3108 Articles
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Medium 9781475837575

Pitts

Rowman & Littlefield Publishers ePub

Invited Paper

Applying Implementation Science to the Development of a Self-Regulation Intervention for Students with Significant Behavior Problems

A Proactive Approach

Donna Spencer Pitts

Michelle M. Cumming

Ann P. Daunic

Alyssa L. Scafidi

Stephen W. Smith

Kristen M. O’Brien

Courtney E. Allen

ABSTRACT: The effective use of evidence-based practices in educational settings is an ongoing concern, and there is growing consensus that desired outcomes are achieved only when programs are implemented thoughtfully and thoroughly. To encourage the integration of research findings into interventions that are feasible and usable within authentic settings, researchers in the field of implementation science have identified key drivers that promote effective implementation. We assert that educational researchers must incorporate core components of implementation science as they develop interventions and not just at the implementation stage. In this article, we provide an account about developing and piloting a self-regulatory intervention for adolescents with emotional and behavioral disorders, through the lens of implementation science. We introduce the intervention, outline the implementation framework that guided our development work, provide examples of barriers encountered, and discuss how we used implementation drivers to analyze and make adjustments to the curriculum for successful delivery.

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Markelz

Rowman & Littlefield Publishers ePub

A Review of Interventions to Increase Behavior-Specific Praise

Andrew Markelz

Mary Catherine Scheeler

Jonte C. Taylor

Paul J. Riccomini

ABSTRACT: Classroom management is important for student achievement and teachers’ well-being. Research supports behavior-specific praise (BSP) as an evidence-based practice of classroom management, however, its reliable use by teachers remains elusive. A literature review was conducted to identify interventions designed to increase teachers’ use of BSP and the effects of mastery training on maintenance results. Twenty empirical studies, involving special-education and general-education teachers, were analyzed. Findings identify training, performance feedback, self-monitoring, and tactile prompting as interventions to increase teachers’ use of BSP. Participants who were trained to mastery demonstrated higher and more stable BSP rates during maintenance. Results suggest interventions countered suppressing contingencies of BSP such as insufficient opportunities to practice, lack of reinforcement, and cognitive overload.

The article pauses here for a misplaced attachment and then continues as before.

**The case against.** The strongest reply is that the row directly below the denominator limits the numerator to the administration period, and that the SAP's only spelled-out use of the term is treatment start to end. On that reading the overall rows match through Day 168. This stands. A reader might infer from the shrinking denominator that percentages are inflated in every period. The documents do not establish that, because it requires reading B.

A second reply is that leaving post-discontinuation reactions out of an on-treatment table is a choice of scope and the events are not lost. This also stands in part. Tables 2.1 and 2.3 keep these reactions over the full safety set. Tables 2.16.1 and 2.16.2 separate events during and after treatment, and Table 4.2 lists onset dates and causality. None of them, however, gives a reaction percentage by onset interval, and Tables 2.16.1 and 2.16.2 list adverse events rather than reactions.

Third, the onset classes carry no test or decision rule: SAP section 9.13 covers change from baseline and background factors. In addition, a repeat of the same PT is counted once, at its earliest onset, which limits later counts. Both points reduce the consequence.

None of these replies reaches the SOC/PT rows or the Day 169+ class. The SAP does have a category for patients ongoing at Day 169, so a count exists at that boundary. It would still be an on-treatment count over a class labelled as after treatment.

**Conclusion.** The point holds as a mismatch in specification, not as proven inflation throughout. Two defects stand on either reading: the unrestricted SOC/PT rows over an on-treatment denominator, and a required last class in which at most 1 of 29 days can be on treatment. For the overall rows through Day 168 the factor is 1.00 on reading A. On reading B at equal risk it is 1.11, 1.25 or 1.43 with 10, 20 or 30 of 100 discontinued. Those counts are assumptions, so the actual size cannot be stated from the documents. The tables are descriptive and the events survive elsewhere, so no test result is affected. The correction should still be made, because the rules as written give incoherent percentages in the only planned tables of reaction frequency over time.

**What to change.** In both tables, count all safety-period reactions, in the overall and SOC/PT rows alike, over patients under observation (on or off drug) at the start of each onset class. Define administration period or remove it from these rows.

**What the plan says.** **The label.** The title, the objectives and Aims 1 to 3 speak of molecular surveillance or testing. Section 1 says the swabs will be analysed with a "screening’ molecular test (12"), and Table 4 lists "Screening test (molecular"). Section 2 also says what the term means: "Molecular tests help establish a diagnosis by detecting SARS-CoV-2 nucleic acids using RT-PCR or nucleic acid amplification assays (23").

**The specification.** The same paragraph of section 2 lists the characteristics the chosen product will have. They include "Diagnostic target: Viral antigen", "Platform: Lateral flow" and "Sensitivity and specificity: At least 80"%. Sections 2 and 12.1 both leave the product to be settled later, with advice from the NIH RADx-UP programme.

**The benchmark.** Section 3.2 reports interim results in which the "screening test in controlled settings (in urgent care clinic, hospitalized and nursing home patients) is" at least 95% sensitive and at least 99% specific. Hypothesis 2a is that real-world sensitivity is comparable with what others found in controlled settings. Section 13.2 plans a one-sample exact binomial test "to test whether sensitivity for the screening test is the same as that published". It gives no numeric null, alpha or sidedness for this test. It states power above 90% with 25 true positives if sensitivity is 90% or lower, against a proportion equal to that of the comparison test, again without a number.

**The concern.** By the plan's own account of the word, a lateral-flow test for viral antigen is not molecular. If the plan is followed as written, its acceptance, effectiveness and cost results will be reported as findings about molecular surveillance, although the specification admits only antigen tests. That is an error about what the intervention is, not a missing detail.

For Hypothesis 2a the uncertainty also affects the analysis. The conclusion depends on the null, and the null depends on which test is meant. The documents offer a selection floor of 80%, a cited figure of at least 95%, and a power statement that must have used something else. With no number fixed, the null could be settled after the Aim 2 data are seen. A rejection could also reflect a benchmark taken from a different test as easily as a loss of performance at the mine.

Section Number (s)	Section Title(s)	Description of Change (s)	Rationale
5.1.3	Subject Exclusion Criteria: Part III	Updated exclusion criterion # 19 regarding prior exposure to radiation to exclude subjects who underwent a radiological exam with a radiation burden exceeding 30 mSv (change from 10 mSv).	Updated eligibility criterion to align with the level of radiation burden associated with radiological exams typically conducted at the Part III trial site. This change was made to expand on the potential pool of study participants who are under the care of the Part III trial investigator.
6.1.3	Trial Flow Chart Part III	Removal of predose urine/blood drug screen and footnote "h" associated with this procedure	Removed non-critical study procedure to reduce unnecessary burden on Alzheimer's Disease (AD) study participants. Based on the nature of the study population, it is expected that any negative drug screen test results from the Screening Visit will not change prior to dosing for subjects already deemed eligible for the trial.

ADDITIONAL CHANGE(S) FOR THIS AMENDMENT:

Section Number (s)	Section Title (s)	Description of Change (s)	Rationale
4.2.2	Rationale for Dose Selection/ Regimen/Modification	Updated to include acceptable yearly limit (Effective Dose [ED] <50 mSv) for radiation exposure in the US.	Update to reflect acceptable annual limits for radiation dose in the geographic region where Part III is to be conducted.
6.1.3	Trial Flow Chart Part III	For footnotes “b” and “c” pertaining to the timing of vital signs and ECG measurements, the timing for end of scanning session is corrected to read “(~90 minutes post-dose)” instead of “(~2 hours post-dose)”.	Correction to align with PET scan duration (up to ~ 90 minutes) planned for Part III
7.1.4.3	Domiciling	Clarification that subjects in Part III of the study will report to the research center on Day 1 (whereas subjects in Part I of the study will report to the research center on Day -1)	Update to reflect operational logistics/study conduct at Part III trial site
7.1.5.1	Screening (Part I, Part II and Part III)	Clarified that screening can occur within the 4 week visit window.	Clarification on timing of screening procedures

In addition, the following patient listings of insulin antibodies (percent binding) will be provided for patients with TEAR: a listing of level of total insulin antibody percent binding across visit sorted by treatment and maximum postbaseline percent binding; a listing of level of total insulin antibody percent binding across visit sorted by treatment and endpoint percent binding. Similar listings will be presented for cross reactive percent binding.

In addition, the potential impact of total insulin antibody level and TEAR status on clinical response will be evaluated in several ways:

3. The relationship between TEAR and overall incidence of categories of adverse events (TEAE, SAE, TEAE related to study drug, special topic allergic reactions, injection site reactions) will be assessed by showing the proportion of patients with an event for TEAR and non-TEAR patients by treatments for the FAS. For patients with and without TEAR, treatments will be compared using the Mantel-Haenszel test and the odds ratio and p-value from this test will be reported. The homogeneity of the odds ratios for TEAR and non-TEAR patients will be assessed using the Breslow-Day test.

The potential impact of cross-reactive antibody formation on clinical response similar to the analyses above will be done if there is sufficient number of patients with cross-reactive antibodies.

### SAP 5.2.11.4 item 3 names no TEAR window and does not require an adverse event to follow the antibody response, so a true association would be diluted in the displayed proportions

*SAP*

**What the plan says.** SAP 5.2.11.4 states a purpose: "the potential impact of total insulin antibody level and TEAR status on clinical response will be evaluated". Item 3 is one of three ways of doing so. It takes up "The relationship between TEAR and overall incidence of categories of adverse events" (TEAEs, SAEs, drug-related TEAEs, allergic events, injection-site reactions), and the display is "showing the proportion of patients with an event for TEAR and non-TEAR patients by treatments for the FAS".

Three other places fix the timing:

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Dexter

Rowman & Littlefield Publishers ePub

Effects of a Modified Daily Progress Report for Check In/Check Out at the Elementary Level

Courtney A. Dexter

Kathy L. Ruhl

Douglas D. Dexter

ABSTRACT: In an effort to examine a way to modify check in/check out (CICO) to enhance effectiveness, the current study assessed changes to the daily progress report (DPR) component. A multiple-baseline-across-participants design was used, with three sets of student/teacher pairs in an elementary school, to examine how modifying the DPR to reflect specific, positively worded, operationalized behaviors impacts the DPR as a visual prompt for student behavior and teacher feedback. Results indicate all teachers demonstrated increased levels of behavior-specific feedback, with three demonstrating an improved affirmative to corrective feedback ratio. All students demonstrated a reduction in problem behaviors and increased exhibition of prosocial behaviors. Furthermore, students and teachers rated the modified DPR as effective and easy to use. Implications for practice and implementation guidelines are also discussed in this article.

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Medium 9781475837575

Cozad

Rowman & Littlefield Publishers ePub

Effects of Classwide Interventions on Computational Fluency

A Synthesis of the Literature

Lauren E. Cozad

Paul J. Riccomini

ABSTRACT: Learning and applying mathematics requires a seamless blend of critical knowledge of concepts, vocabulary, procedures, computation, and problem solving. Students with mathematics difficulties struggle early and often with many of these ideas, but frequently experience difficulty developing computational fluency. Mathematics classrooms are becoming more and more diverse, often requiring teachers to implement interventions with many students. Classwide intervention (e.g., programs that allow differentiation for an entire class of students) is one avenue by which students are able to acquire, increase, and maintain fluency. The body of research on classwide interventions targeting computational fluency is reviewed. Findings indicate that classwide interventions are effective in increasing computational fluency among students both with and without mathematics difficulties. Implications for practice and future research are presented.

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Neddenriep

Rowman & Littlefield Publishers ePub

Reading and Understanding Informational Text Using the Listen-Reread-Adapt and Answer-Comprehend (LRAAC) Intervention

Is Fluency Enough?

Christine E. Neddenriep

Natalie D. Rose

Kali J. Olson